Bratton said investigators reviewing Frascatore's disciplinary record would do so "understanding that some of those issues were exonerated." He didn't elaborate.
A number listed for Frascatore, 38, wasn't in service Friday and a spokesman for his union declined to comment on the claims.
Patrick Lynch, president of the Patrolmen's Benevolent Association, said in a statement Friday, "The police officer was apprehending what he had every reason to believe was an individual who had just committed a crime. The apprehension was made under fluid circumstances where the subject might have fled and the officer did a professional job of bringing the individual to the ground to prevent that occurrence."
He continued: "It is truly unfortunate that the arrest was a result of mistaken identity by the complainant in the case and we regret any embarrassment or injury suffered by Mr. Blake as a result."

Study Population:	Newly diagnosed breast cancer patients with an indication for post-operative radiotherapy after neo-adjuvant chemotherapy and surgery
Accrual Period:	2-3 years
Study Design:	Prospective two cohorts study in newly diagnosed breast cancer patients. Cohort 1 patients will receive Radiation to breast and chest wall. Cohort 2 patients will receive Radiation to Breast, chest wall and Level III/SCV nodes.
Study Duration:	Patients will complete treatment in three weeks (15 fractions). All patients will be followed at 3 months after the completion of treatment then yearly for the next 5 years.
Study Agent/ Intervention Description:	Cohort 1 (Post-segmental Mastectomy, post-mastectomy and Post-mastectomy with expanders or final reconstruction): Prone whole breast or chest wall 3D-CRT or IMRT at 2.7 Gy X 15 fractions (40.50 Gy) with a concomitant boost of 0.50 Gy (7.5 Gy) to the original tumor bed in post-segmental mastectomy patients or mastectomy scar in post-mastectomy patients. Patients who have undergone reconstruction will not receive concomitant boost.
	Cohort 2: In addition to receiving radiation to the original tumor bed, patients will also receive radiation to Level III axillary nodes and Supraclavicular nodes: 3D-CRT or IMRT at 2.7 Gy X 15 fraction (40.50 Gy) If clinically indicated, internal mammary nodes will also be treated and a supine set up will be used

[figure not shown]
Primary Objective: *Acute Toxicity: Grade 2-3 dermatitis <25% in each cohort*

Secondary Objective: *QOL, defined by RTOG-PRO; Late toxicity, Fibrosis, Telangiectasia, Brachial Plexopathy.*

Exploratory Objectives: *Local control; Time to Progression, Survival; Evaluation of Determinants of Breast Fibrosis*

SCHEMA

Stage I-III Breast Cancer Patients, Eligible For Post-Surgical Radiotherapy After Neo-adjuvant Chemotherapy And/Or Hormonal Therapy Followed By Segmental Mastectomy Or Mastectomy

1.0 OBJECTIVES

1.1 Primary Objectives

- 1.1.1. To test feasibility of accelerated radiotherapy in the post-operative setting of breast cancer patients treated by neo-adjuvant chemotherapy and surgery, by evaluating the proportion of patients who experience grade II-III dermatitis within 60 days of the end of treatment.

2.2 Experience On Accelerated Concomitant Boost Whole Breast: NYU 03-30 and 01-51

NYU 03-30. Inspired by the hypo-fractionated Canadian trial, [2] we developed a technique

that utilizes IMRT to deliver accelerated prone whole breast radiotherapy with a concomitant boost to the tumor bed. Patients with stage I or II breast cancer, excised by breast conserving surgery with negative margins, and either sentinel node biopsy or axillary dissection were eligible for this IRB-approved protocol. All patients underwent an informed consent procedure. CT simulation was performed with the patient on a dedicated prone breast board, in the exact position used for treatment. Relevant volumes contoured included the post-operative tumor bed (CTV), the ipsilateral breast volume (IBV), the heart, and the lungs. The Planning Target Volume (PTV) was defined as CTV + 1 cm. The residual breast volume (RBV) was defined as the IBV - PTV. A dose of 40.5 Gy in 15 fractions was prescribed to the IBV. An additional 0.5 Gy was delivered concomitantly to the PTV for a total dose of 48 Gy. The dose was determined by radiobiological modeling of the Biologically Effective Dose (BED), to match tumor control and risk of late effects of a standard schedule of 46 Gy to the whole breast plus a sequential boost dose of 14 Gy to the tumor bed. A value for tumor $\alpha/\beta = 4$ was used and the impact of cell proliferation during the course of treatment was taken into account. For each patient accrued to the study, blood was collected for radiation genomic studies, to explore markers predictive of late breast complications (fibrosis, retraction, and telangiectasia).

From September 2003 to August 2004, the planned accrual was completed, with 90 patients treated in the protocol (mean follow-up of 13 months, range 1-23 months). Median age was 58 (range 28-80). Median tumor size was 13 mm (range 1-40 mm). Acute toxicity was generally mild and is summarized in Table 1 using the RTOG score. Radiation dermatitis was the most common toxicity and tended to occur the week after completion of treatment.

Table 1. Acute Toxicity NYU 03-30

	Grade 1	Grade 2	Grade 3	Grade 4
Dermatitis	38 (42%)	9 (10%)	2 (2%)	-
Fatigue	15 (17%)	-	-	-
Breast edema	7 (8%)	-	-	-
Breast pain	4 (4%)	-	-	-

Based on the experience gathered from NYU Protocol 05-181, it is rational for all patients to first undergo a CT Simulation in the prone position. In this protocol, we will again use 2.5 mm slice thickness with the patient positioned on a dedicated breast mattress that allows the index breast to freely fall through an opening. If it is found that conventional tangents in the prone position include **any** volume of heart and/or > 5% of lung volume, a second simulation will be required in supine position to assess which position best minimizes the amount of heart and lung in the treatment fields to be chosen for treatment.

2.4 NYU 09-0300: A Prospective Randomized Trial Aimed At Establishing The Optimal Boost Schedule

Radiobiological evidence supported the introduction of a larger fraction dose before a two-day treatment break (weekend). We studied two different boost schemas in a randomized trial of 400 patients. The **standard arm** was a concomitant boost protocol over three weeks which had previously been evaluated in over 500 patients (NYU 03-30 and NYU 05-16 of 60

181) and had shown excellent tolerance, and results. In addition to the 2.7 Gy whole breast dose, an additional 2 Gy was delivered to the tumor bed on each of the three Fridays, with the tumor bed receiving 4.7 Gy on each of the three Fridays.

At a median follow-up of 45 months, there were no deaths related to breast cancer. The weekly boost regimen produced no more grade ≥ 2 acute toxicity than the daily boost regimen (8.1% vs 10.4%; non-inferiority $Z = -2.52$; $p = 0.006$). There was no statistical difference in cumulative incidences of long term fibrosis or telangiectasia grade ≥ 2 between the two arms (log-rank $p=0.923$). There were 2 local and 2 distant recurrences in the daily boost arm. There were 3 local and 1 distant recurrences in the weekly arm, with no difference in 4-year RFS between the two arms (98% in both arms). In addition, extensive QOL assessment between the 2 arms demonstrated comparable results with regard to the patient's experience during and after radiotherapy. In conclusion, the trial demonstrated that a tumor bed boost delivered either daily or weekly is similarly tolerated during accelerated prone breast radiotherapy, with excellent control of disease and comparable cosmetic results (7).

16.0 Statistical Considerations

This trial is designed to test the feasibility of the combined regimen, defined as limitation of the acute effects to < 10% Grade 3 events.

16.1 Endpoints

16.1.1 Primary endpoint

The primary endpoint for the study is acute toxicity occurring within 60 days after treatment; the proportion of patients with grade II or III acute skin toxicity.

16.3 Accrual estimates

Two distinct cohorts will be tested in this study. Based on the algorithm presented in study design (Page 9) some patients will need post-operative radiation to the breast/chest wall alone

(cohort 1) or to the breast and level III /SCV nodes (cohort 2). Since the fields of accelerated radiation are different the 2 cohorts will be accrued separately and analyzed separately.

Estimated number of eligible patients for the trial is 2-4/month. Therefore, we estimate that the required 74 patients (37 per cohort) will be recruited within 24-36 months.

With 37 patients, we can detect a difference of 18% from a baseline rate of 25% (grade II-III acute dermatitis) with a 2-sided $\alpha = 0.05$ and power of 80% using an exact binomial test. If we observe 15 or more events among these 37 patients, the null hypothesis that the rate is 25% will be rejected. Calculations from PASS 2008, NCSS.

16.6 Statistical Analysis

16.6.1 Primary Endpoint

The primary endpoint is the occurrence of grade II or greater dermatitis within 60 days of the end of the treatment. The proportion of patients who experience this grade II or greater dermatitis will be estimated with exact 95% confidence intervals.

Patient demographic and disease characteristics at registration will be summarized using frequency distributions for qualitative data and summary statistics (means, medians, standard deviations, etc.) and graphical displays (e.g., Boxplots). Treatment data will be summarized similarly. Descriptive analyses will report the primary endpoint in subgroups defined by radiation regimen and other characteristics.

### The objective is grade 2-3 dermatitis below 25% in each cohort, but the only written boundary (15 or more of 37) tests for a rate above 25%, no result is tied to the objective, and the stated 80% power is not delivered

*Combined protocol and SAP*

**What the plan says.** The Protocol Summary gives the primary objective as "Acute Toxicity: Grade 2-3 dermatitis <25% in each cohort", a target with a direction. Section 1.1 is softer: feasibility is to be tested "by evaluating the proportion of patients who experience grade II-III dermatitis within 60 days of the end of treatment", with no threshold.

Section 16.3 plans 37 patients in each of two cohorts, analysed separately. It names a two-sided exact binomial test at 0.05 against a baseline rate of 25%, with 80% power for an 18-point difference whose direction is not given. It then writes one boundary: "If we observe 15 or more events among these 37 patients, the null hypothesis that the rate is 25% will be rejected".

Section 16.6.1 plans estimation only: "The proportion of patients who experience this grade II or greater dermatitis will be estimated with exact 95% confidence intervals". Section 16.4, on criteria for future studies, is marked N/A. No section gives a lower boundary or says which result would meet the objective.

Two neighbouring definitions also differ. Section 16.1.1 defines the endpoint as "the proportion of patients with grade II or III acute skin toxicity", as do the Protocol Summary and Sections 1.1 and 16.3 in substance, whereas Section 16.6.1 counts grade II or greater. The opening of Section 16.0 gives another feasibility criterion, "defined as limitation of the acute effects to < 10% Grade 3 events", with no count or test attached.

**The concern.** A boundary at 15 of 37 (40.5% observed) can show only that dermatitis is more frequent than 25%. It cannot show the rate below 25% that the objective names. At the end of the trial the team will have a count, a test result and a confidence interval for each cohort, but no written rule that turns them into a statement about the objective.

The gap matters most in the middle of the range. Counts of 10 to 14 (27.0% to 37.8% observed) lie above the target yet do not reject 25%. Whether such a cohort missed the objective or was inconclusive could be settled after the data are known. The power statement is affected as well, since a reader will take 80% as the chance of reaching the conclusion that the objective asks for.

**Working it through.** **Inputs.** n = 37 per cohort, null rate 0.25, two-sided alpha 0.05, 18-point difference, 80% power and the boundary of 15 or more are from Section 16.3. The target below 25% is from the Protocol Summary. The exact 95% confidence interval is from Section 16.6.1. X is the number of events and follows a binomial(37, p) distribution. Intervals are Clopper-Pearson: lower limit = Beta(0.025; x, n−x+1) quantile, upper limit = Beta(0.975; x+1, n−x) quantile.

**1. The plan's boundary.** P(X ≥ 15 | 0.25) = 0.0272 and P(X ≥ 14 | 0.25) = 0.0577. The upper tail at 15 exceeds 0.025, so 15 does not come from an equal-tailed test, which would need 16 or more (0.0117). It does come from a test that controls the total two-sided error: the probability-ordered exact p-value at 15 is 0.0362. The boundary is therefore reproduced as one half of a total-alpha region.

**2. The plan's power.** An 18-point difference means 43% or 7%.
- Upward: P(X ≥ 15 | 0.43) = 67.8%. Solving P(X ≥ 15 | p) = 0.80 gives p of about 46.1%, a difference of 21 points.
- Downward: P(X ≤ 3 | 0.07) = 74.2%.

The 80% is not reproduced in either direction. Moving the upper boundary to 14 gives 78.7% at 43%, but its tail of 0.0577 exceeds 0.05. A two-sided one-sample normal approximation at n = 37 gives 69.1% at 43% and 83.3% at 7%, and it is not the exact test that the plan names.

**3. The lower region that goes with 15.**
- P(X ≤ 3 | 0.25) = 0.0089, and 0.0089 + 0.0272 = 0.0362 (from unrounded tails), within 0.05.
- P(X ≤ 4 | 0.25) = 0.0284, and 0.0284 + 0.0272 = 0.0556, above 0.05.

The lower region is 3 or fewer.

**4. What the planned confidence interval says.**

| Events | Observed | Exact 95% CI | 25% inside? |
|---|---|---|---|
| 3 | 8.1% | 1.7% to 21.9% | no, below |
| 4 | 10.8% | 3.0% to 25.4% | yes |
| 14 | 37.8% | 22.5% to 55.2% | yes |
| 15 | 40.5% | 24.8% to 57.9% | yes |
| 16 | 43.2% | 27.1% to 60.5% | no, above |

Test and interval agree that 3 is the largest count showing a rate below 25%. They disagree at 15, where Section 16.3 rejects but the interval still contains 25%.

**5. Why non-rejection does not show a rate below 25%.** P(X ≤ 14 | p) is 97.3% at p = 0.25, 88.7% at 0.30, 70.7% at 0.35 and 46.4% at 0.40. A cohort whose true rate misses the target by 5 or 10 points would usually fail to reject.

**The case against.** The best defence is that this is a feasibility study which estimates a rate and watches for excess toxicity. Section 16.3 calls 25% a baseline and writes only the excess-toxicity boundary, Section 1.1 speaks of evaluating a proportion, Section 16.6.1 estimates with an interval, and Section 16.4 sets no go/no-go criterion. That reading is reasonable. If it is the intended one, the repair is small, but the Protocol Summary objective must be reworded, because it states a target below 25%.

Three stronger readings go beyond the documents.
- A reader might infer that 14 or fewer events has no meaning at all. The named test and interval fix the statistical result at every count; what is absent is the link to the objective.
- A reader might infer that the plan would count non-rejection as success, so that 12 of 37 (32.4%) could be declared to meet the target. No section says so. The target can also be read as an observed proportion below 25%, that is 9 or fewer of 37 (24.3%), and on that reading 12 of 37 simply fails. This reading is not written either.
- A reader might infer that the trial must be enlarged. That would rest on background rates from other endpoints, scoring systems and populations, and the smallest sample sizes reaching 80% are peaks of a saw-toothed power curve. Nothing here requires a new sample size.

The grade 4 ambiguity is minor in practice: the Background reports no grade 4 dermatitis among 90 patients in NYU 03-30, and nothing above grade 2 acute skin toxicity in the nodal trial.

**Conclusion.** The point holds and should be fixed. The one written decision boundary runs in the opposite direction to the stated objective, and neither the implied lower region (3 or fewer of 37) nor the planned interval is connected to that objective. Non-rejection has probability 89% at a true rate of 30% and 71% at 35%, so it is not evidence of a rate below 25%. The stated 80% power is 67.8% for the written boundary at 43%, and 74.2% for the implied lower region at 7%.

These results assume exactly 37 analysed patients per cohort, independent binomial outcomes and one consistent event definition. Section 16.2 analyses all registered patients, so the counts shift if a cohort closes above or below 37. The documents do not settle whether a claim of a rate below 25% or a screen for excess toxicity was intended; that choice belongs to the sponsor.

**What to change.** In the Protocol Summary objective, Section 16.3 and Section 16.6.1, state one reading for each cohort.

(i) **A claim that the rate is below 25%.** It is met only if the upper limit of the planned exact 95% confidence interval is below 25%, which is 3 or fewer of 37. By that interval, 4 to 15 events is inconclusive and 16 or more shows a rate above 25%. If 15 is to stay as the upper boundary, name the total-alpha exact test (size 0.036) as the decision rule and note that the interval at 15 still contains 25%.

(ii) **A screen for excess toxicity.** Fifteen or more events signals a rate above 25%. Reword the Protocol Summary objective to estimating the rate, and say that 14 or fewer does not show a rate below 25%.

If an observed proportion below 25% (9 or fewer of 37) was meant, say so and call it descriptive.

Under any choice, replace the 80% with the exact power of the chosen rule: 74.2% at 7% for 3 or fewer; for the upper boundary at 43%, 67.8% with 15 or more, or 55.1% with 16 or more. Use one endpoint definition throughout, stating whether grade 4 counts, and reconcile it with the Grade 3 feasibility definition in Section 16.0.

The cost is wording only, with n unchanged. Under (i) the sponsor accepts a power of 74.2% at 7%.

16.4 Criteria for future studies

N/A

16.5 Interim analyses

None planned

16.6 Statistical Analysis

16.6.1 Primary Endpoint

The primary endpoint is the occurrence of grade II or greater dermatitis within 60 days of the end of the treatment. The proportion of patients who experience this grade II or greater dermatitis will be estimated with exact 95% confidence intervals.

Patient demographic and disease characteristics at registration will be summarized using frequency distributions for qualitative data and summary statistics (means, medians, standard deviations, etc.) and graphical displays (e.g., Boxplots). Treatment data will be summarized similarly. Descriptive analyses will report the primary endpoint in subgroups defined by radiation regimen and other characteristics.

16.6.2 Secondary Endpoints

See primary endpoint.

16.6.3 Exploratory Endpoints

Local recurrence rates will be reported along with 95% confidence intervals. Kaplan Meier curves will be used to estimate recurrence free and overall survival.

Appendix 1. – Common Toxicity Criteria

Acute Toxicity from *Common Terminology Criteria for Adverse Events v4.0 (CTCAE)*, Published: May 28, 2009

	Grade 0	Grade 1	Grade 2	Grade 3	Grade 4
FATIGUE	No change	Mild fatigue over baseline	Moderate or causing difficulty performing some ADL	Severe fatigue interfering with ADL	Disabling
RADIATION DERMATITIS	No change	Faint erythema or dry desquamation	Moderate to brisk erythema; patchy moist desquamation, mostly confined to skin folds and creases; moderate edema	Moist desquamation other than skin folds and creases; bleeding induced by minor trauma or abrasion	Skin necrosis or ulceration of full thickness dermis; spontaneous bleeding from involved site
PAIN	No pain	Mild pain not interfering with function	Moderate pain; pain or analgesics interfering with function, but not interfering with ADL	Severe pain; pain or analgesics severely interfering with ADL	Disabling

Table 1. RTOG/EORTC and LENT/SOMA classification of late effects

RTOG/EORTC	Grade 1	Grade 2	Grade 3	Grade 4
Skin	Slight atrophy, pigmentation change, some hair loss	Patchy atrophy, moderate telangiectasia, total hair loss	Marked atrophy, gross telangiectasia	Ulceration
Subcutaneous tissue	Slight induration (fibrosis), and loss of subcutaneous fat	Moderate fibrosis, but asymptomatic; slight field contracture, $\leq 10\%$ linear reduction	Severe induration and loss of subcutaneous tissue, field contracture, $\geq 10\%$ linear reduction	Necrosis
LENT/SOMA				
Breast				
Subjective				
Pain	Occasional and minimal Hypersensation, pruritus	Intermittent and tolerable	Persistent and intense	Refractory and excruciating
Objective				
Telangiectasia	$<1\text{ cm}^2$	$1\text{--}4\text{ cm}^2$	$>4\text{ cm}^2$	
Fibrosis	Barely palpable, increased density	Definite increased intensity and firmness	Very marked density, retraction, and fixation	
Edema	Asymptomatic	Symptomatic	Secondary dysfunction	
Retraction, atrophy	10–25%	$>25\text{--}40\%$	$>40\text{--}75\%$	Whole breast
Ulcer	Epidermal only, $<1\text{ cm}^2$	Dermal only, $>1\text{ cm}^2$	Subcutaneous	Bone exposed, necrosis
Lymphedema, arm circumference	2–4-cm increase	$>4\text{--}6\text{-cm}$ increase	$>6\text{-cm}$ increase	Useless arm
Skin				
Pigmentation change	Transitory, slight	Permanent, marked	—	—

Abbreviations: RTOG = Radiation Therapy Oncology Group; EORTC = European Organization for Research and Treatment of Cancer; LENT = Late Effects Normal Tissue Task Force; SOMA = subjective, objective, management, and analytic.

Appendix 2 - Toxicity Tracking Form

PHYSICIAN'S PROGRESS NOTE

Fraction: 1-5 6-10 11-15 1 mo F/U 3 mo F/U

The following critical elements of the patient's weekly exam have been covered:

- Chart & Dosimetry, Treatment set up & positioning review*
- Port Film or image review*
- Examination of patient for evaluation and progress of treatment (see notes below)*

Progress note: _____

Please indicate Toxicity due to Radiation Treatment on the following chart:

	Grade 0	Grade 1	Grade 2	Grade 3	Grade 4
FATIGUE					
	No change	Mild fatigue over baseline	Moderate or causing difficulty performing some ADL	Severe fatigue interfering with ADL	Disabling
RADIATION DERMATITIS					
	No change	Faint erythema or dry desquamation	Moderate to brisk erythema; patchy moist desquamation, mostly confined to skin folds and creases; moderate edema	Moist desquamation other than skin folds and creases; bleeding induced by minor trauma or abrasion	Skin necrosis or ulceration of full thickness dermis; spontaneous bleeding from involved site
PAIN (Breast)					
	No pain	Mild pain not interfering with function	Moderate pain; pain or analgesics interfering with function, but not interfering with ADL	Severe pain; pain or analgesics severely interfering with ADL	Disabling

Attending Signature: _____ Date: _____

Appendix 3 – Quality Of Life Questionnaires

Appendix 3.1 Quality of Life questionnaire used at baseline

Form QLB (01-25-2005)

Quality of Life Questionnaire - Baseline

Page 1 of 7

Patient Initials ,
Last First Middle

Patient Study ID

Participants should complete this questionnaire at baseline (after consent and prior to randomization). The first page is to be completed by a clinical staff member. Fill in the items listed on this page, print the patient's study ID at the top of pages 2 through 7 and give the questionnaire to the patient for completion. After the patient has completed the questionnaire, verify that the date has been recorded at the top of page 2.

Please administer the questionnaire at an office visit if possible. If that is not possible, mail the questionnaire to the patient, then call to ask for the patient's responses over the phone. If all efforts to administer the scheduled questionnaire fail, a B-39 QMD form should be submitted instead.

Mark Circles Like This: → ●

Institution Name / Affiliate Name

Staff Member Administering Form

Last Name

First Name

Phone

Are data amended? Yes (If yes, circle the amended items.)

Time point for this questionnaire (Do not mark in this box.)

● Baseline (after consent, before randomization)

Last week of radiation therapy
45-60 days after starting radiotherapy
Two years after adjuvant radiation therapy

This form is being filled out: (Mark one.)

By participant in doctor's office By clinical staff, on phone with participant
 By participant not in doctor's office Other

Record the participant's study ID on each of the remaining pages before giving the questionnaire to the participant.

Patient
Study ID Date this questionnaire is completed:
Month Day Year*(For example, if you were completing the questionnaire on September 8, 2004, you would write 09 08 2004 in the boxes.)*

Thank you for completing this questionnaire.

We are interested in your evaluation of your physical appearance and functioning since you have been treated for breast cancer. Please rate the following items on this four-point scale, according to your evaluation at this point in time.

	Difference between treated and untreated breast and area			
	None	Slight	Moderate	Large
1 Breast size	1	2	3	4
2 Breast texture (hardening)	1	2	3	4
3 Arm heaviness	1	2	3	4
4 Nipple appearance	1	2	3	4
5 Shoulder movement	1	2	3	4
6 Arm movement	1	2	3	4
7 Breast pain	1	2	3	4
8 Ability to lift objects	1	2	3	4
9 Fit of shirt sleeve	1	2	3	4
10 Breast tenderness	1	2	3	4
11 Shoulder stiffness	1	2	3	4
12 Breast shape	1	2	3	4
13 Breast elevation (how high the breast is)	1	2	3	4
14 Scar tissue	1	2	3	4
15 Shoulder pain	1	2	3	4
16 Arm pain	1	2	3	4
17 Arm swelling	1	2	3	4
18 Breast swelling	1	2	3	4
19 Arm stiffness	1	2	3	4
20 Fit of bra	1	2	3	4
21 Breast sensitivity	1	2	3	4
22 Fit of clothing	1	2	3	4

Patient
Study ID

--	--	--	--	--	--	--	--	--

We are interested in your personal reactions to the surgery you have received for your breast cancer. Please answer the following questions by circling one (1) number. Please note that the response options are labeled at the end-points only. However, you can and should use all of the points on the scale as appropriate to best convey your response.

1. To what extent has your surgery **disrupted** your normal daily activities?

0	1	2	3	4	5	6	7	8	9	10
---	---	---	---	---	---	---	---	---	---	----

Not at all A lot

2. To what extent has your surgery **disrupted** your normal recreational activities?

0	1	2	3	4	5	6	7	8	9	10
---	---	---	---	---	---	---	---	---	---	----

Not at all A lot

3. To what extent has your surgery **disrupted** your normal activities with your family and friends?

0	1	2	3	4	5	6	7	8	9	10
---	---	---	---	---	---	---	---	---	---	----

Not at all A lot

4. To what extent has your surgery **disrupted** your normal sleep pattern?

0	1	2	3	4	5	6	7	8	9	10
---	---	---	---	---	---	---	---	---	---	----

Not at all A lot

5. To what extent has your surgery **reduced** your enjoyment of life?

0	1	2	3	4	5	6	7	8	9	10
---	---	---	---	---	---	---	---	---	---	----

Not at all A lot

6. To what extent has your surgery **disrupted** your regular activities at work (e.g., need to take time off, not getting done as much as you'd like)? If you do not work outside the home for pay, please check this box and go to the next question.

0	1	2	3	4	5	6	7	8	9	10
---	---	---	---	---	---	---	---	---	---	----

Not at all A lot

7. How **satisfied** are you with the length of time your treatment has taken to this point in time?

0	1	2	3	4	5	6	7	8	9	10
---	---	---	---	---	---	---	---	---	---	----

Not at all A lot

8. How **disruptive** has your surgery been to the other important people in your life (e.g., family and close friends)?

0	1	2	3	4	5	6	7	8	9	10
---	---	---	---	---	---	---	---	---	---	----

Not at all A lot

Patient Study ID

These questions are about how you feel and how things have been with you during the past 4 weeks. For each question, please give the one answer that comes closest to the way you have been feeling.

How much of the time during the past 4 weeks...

Bratton said earlier this week what Blake experienced should not have happened. And Blake says he wants an explanation.
"I'd like an explanation for how they conducted themselves because I think we all need to be held accountable for our actions, and police as well," Blake said on ABC's "Good Morning America" Thursday.
Blake, who had been ranked as high as No. 4 in the world and reached three Grand Slam quarterfinals, retired after the 2013 U.S. Open.
He won 10 singles titles, most recently in 2007. Twice he reached the quarterfinals at the U.S. Open, a hometown tournament that seemed to bring out his best play.